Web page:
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JAG Corps serves its most important client: 162nd FW Airmen

Senior Airman Bryan Adams, a paralegal specialist with the 162nd Fighter Wing’s Judge Advocate General, reviews documents in the legal office. The JAG Corps here assists Air Guard personnel by meeting their pre-deployment legal needs while serving in a direct support function to the wing commander. Though JAG is not permitted to provide advice on criminal or certain civil matters, the 162nd Fighter Wing’s legal support team highly encourages Airmen to visit their office so they can steer them in the right direction by providing referrals. (U.S. Air National Guard photo by Staff Sgt. Erich B. Smith/Released)

Senior Airman Bryan Adams, a paralegal specialist with the 162nd Fighter Wing’s Judge Advocate General, reviews documents in the legal office. The JAG Corps here assists Air Guard personnel by meeting their pre-deployment legal needs while serving in a direct support function to the wing commander. Though JAG is not permitted to provide advice on criminal or certain civil matters, the 162nd Fighter Wing’s legal support team highly encourages Airmen to visit their office so they can steer them in the right direction by providing referrals. (U.S. Air National Guard photo by Staff Sgt. Erich B. Smith/Released)

TUCSON, Ariz. -- While the entertainment world perpetuates the stereotype of military lawyers in dress uniforms parading in courtrooms and flying jets, the 162nd Fighter Wing's Judge Advocate General professionals are more about supporting the Citizen-Airman through legal assistance.

"We serve the men and women of the Air National Guard by meeting their pre-deployment legal needs in the area of wills, notaries, powers of attorney, estate planning and addressing other deployment-related legal issues," said Lt. Col. Sue Ellen Schuerman, staff judge advocate for the 162nd Fighter Wing.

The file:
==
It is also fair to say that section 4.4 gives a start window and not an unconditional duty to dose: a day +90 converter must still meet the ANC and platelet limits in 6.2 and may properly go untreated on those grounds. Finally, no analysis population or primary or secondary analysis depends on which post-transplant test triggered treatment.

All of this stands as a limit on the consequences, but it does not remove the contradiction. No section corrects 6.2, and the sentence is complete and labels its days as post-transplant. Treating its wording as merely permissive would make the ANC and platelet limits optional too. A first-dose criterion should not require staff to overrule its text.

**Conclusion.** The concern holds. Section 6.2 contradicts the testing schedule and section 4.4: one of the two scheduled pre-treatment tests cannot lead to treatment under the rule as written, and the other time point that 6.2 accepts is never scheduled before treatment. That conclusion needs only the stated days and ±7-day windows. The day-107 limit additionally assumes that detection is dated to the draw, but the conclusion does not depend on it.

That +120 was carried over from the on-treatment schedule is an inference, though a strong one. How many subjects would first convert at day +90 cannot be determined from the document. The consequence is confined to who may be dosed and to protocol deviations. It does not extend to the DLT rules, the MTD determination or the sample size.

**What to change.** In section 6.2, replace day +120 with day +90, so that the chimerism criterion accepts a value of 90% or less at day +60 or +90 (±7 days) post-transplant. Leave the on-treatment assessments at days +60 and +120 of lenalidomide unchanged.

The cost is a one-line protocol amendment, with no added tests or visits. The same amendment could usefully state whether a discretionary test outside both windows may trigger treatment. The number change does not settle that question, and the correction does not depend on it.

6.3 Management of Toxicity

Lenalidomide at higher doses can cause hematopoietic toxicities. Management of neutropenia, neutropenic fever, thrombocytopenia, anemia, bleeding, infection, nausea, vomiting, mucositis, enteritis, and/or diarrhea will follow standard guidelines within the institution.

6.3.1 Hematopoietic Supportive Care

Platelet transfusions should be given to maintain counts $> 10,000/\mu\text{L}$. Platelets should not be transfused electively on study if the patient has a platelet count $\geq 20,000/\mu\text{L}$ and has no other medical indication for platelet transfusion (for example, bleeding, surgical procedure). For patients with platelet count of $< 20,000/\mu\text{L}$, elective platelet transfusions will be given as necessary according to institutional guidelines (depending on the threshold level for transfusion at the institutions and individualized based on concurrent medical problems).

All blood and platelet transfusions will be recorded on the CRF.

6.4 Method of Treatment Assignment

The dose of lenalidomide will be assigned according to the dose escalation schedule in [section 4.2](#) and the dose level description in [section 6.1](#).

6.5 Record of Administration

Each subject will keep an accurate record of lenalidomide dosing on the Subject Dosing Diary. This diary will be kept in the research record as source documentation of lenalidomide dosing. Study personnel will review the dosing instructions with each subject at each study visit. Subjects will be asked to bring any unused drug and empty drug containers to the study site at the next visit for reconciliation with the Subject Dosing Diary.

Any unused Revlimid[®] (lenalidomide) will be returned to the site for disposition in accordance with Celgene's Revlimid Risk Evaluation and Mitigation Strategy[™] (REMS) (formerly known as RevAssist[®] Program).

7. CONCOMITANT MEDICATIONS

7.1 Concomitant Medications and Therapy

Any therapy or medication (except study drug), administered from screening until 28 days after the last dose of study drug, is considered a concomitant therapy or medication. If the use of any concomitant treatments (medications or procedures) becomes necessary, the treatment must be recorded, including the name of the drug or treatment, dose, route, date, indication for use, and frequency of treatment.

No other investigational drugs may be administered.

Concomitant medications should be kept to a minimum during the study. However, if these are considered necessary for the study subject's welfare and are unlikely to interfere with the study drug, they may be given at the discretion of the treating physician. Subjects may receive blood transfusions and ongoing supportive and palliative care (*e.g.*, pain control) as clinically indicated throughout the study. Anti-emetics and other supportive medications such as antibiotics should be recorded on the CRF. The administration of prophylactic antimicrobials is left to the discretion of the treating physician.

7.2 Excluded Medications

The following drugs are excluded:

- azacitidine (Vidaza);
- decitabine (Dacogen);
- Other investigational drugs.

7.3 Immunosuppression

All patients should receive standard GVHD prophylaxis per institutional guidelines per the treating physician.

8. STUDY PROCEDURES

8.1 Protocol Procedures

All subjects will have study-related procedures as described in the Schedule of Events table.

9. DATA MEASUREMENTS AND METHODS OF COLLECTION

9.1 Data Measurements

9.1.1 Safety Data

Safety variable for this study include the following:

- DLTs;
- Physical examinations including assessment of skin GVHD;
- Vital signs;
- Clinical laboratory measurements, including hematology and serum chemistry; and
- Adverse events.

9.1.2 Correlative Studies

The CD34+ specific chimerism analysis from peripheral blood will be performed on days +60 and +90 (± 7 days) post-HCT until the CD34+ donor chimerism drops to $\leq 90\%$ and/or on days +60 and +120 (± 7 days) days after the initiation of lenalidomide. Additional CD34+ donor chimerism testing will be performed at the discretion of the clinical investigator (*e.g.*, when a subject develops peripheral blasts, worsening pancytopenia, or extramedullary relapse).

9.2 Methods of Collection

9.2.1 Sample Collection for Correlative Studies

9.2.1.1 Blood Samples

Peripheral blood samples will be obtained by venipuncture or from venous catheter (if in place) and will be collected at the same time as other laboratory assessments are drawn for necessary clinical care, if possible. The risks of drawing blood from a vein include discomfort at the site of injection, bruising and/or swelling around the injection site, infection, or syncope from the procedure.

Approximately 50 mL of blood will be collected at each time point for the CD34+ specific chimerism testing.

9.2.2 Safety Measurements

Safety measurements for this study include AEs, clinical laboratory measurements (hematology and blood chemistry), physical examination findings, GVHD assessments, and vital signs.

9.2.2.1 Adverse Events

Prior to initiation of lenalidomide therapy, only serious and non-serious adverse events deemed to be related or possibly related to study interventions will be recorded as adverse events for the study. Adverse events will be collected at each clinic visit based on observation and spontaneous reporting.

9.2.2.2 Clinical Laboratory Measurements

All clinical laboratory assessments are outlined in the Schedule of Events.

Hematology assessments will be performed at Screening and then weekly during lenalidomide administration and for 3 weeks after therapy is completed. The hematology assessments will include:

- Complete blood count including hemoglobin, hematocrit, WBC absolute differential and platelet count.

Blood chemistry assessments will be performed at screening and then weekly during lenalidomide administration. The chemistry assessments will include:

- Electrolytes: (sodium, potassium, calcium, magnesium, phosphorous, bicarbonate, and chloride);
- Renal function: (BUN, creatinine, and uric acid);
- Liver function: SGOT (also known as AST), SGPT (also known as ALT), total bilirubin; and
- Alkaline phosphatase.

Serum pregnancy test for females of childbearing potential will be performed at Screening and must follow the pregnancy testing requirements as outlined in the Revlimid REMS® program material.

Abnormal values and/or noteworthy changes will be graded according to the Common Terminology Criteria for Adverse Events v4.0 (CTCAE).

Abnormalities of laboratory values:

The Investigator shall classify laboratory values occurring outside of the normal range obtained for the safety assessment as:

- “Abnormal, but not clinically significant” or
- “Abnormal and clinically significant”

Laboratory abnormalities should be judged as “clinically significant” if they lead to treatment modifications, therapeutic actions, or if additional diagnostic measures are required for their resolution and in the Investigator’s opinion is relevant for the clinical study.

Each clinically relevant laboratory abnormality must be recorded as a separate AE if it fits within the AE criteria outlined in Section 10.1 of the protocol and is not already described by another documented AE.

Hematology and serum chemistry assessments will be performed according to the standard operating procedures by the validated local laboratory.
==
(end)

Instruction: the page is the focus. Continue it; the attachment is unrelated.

In fulfilling its dual-role to the Air National Guard, however, JAG also operates in direct support of the wing commanders, providing counsel in regards to ethics, military justice and personnel matters.

Born out of the need to enhance good order and discipline for a colonial Army fighting the British, JAG has evolved into a crucial support function, primarily concerned with relieving the stress of the deployed Airman.

"Our (JAG-wide) legal practice has expanded tremendously over the years as society has become more legalistic," said Schuerman.

This is especially true given the increased reliance on air guard members worldwide supporting wartime missions and operating in hostile environments, according to paralegal specialist Senior Airman Bryan Adams.

"The JAG makes sure deployed service members are protected when they come home," said Adams, referring to the Uniformed Services Employment and Reemployment Rights Act (USERRA) and Servicemembers Civil Relief Act (SCRA).

A 1940 piece of legislation revamped during the first year of Operation Iraqi Freedom, SCRA was designed to protect mobilized service members from certain civil actions, such as rental and mortgage agreements, tax issues and credit card concerns. USERRA protects member's civilian jobs when they return from any activation or deployments.

Though JAG is not permitted to provide advice on criminal or certain civil matters, the 162nd Fighter Wing's legal support team highly encourages Airmen to visit their office so they can steer them in the right direction by providing referrals.

Nevertheless, the pre-deployment needs of the Airman play a prominent role in the daily duties and responsibilities of the modern-day JAG Corps.

162nd Fighter Wing Airmen can now obtain basic legal information and begin the wills and power of attorney process at any time at https://aflegalassistance.law.af.mil, which does not have to be accessed through a military computer.

"Once a member completes a worksheet, the website generates a ticket number. We ask that members then email us the ticket number at 162fw.legal.office@ang.af.mil and make an appointment to come in to execute their documents," Schuerman said.

JAG also prepares powers of attorney on a walk-in basis during UTA, though Schuerman encourages Airmen to use the website first as it streamlines the process for obtaining important legal documents.

While the legal profession in the civilian sector seems to fall victim to jokes about questionable practices and shady clientele, the wing's legal support team is in no danger of ever succumbing to an unwholesome reputation.

"What I like most about this profession is that I get to use my legal skills to serve my country,"' said Schuerman. "Although this may sound trite, not every lawyer job is about doing the right thing all the time. This one is."